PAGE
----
Thing I Learned Today: Memoization in Haskell

by Brian Shourd on October 24, 2012

Tags: coding, haskell

Often times, when writing a program, I’ll need to call a function many times with the same argument. Sometimes directly, sometimes indirectly. In an imperative language, this function might have side-effects, so calling it multiple times with the same arguments might have different results.

#python code
state = 0
def swap_state():
    if state == 0:
        state = 1
        state = 0

But in Haskell, most of our functions our pure, so they have no side-effects. No matter when or how we call them, if we use the same parameters we’ll get the same result.

-- haskell code of the [Collatz Conjecture](
coll 1 = [1]
coll x = 1 + (coll (next x))
        next y | even y = y `div` 2
               | odd y = 3*y + 1

Here, coll 6 always gives us 9. If we then call coll 12, we get 1 + coll 6, which is 10.

Notice that when we call coll 12, internally Haskell will replace this with 1 + coll 6. But we just calculated coll 6! Do we really need to do this every time? If I’m trying to find the smallest number with a Collatz cycle bigger than 900, I want it to be speedy!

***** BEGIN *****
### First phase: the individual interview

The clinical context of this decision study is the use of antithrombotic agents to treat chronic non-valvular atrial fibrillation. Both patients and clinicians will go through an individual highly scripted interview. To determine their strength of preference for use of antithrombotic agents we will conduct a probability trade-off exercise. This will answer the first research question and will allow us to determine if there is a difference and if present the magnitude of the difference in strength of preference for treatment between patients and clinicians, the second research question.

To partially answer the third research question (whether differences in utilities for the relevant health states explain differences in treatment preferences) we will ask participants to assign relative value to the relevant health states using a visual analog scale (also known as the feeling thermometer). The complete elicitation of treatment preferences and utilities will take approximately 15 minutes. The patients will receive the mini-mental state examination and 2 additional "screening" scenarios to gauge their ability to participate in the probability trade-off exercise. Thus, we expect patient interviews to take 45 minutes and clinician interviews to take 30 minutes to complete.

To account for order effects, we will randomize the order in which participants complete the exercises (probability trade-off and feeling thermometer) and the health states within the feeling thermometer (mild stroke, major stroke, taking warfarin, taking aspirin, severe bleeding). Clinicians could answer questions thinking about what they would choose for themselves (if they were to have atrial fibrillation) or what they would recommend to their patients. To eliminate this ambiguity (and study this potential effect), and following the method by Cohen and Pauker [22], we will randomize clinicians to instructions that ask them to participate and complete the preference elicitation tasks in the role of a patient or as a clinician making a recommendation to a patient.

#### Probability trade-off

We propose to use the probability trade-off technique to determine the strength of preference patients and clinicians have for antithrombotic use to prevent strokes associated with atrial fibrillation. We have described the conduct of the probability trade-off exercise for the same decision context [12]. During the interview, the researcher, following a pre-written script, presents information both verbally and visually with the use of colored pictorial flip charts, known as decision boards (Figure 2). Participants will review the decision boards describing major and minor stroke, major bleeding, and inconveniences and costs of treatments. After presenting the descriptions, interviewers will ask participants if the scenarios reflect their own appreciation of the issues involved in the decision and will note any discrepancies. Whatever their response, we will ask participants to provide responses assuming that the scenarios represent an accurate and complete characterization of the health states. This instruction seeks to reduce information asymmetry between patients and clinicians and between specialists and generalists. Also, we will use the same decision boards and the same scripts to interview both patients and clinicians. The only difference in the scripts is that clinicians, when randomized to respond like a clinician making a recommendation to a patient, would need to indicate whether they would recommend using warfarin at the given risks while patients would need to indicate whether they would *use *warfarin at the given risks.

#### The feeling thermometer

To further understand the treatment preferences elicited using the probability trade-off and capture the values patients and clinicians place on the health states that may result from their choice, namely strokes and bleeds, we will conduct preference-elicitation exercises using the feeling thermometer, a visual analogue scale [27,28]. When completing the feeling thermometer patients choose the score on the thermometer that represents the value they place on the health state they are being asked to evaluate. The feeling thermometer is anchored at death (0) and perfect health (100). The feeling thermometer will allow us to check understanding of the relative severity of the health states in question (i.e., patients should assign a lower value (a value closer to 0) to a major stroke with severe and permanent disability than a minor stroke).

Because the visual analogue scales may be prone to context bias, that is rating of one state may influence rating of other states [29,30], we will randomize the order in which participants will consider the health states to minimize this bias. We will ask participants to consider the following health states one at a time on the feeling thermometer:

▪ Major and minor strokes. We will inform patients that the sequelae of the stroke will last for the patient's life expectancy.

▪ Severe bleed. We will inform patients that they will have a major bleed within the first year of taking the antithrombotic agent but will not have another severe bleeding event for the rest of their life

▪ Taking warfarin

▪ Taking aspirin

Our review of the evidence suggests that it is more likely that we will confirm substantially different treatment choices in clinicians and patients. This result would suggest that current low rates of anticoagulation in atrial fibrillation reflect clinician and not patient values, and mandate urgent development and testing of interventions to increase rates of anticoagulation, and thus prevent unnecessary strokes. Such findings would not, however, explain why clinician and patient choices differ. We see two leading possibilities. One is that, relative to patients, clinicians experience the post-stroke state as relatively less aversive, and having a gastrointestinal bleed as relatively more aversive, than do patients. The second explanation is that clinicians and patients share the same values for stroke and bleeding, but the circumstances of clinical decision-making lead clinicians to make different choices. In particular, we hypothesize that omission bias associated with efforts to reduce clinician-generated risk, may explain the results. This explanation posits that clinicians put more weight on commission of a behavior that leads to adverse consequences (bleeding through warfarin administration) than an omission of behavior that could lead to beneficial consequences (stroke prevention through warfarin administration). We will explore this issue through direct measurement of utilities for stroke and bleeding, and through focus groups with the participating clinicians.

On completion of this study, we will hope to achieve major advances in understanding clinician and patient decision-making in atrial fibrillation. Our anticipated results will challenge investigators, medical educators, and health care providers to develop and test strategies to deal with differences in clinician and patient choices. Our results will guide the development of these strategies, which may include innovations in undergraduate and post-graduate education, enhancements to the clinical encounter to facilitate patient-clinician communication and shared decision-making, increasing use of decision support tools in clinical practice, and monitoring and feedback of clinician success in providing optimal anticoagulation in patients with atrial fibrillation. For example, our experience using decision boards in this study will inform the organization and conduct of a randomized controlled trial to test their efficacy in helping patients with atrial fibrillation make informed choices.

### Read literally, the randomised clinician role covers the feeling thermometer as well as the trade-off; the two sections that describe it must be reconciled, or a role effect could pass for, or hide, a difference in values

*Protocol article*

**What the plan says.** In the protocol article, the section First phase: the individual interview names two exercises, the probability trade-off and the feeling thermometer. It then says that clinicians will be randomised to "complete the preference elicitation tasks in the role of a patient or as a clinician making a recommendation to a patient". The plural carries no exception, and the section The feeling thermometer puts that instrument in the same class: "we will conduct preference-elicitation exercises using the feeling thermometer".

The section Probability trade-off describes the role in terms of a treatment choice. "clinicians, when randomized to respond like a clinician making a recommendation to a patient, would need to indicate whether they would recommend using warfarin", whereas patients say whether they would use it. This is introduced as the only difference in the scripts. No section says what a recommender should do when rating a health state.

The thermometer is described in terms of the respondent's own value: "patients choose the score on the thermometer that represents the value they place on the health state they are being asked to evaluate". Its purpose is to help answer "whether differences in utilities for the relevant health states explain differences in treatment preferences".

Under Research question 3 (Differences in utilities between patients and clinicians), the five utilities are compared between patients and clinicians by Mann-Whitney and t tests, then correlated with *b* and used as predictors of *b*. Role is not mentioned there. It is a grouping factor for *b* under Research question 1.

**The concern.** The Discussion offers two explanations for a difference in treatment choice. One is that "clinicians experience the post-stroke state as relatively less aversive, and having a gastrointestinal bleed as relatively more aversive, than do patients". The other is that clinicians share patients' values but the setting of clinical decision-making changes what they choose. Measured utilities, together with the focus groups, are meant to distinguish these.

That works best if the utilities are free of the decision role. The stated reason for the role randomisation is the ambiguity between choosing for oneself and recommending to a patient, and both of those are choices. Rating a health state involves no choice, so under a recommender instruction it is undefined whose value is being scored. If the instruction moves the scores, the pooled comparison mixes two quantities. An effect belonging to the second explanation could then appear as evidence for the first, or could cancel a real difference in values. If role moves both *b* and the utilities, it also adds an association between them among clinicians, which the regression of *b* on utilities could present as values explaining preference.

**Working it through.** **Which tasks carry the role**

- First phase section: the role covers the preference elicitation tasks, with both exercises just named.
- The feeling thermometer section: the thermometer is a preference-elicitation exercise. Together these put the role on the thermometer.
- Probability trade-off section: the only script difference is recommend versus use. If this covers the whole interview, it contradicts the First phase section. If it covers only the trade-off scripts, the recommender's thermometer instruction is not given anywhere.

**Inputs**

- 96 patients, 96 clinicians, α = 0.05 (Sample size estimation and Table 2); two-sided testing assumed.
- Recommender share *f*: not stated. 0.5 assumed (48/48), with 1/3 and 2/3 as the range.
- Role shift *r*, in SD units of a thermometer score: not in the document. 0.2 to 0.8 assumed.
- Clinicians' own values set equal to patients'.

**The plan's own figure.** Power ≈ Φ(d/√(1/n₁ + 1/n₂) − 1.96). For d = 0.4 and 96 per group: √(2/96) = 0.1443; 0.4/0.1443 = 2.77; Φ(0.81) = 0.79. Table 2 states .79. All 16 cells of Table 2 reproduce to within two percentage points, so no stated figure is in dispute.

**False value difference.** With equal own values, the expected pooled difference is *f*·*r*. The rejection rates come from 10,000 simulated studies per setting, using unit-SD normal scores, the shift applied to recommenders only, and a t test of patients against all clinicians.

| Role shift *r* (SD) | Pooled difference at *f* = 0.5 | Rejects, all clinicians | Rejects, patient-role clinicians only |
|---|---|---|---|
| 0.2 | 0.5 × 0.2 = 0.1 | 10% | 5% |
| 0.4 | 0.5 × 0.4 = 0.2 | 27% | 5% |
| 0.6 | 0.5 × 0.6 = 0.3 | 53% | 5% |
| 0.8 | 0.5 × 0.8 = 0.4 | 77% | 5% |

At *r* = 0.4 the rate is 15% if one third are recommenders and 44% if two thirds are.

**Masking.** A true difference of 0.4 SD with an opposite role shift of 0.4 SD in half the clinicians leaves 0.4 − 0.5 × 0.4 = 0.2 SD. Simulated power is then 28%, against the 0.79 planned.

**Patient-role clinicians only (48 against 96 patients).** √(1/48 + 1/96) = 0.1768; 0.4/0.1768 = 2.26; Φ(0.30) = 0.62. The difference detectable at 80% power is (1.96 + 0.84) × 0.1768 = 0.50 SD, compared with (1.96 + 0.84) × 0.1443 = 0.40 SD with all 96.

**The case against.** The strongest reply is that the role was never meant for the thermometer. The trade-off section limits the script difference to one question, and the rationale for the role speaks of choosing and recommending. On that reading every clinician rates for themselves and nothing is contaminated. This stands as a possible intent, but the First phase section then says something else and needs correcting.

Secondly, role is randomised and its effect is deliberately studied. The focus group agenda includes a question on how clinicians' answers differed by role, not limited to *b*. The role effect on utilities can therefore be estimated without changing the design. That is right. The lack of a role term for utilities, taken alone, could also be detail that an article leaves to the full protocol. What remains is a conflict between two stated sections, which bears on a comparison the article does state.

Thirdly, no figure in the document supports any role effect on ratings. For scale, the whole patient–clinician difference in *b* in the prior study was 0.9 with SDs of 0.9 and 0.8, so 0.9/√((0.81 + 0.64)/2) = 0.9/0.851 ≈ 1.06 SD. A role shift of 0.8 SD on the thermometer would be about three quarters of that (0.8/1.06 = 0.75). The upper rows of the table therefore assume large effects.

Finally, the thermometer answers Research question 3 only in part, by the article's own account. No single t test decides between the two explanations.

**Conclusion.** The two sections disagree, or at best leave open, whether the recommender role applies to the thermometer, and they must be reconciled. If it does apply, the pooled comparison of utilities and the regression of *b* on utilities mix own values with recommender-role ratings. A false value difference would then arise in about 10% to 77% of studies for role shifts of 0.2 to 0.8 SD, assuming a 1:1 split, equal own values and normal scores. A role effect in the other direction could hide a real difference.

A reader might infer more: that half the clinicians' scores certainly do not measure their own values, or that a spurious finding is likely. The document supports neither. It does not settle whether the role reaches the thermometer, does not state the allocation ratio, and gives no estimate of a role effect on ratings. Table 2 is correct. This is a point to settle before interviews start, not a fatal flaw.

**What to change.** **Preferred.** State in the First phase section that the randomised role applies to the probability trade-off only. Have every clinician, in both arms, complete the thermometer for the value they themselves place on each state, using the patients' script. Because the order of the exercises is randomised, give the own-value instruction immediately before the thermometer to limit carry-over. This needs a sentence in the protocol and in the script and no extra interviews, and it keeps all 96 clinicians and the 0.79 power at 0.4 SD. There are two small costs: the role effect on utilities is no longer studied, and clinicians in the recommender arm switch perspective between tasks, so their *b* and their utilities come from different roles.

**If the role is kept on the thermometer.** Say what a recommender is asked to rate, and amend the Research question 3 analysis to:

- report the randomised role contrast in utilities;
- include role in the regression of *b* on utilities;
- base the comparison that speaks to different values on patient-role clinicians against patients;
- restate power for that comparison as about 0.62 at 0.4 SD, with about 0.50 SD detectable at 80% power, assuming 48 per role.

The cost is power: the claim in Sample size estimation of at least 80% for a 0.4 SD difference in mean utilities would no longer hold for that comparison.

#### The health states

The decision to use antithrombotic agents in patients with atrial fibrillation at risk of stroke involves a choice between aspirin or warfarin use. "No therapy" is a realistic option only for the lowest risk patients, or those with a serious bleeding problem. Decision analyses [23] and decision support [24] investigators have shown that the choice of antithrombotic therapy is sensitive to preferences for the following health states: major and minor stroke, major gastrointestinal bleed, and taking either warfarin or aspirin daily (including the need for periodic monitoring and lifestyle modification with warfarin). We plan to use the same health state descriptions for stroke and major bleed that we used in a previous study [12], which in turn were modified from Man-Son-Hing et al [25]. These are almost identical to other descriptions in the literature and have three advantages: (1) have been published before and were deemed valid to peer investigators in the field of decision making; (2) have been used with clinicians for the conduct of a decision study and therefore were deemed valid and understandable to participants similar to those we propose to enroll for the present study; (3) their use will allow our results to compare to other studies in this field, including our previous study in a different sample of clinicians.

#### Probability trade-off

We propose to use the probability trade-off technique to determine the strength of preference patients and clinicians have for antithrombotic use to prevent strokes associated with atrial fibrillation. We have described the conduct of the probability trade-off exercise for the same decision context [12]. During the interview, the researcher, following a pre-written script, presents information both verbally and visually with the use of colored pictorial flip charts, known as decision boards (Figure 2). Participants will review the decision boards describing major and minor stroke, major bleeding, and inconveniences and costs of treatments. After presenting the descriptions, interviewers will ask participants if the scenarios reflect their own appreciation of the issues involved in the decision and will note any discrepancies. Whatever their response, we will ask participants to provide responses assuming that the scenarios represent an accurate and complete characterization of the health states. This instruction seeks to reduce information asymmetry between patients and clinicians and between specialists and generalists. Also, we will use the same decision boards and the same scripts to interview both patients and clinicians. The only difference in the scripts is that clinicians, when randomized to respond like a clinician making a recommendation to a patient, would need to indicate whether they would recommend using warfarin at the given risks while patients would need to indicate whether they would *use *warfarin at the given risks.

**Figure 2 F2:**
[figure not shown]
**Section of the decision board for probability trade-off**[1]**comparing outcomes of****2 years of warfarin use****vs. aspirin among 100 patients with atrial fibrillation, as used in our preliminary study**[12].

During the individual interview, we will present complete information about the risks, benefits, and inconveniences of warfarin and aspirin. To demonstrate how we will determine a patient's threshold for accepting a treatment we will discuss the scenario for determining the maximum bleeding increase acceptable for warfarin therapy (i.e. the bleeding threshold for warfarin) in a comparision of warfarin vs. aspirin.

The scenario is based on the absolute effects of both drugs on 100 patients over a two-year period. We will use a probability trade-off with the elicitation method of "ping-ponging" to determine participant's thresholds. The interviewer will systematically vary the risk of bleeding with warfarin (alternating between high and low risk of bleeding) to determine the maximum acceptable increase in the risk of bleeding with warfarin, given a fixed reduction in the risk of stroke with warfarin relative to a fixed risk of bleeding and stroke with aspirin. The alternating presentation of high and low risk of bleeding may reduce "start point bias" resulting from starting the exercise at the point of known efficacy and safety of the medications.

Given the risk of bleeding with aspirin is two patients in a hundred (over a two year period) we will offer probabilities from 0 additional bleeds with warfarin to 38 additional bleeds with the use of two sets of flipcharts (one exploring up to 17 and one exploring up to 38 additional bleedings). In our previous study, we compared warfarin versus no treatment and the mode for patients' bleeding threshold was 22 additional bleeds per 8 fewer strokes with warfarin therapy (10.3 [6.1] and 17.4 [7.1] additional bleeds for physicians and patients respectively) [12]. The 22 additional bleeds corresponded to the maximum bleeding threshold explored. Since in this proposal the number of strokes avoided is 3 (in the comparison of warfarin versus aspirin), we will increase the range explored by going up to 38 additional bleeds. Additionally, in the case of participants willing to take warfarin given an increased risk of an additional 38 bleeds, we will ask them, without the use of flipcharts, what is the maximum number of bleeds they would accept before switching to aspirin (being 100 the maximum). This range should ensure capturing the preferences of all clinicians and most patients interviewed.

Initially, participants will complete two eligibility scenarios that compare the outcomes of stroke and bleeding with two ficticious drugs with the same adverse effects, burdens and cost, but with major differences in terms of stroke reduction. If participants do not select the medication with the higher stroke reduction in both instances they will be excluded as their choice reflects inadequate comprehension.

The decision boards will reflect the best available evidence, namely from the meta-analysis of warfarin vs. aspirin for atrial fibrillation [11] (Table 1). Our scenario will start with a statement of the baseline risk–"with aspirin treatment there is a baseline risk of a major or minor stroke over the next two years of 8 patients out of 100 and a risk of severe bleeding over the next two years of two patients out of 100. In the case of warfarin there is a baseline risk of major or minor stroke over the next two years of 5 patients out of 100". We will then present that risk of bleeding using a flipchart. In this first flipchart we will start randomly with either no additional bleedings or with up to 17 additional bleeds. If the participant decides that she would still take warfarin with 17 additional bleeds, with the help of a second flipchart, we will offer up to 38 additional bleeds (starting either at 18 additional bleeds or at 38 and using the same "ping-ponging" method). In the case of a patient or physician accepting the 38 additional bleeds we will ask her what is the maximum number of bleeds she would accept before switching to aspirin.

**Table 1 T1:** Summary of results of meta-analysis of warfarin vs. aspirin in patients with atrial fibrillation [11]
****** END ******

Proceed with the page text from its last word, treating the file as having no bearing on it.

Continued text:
That’s where memoization comes in. Memoization is the act of storing the value associated to a pure function for later reference. Then the next time we call the same function with the same parameter, we simply look up the result in our storage structure (whatever that may be), because that’s faster than recalculating it. We can use any storage structure we want, really - whatever is convenient for the problem at hand.

Implementing this in Haskell is a bit tricky, though. Laziness and other oddities of the language (all of which make it powerful, but a bit mind-bending) can muddle things. What I think is that anything declared without parameters will be stored after it is calculated - but the calculations will be done only when they are needed. Anything with parameters will be recalculated every time it is called.

I tried to follow the ideas in this post to memoize our coll function, but it didn’t actually work. I don’t know why yet - perhaps I’ll learn that another day! Nevertheless, here’s what I came up with:

First, we’ll make coll work a bit differently, so that instead of calling itself again, it calls a supplied function.

coll' :: (Int -> Int) -> Int -> Int
coll' f x = 1 + (f (next x))
        next y | even y = y `div` 2
               | odd y = 3*y + 1

Side Note: If we call fix coll' we get coll back. I’ll talk about this another day.

Now we define a helper function and a list to store the results.

collList = map (coll' fast_col) [1..]

fast_col = (collList !!) . (subtract 1)

But fast_col is not faster on repeat lookups, so this doesn’t actually seem to be memoizing the values. I’ll just have to keep learning, I guess.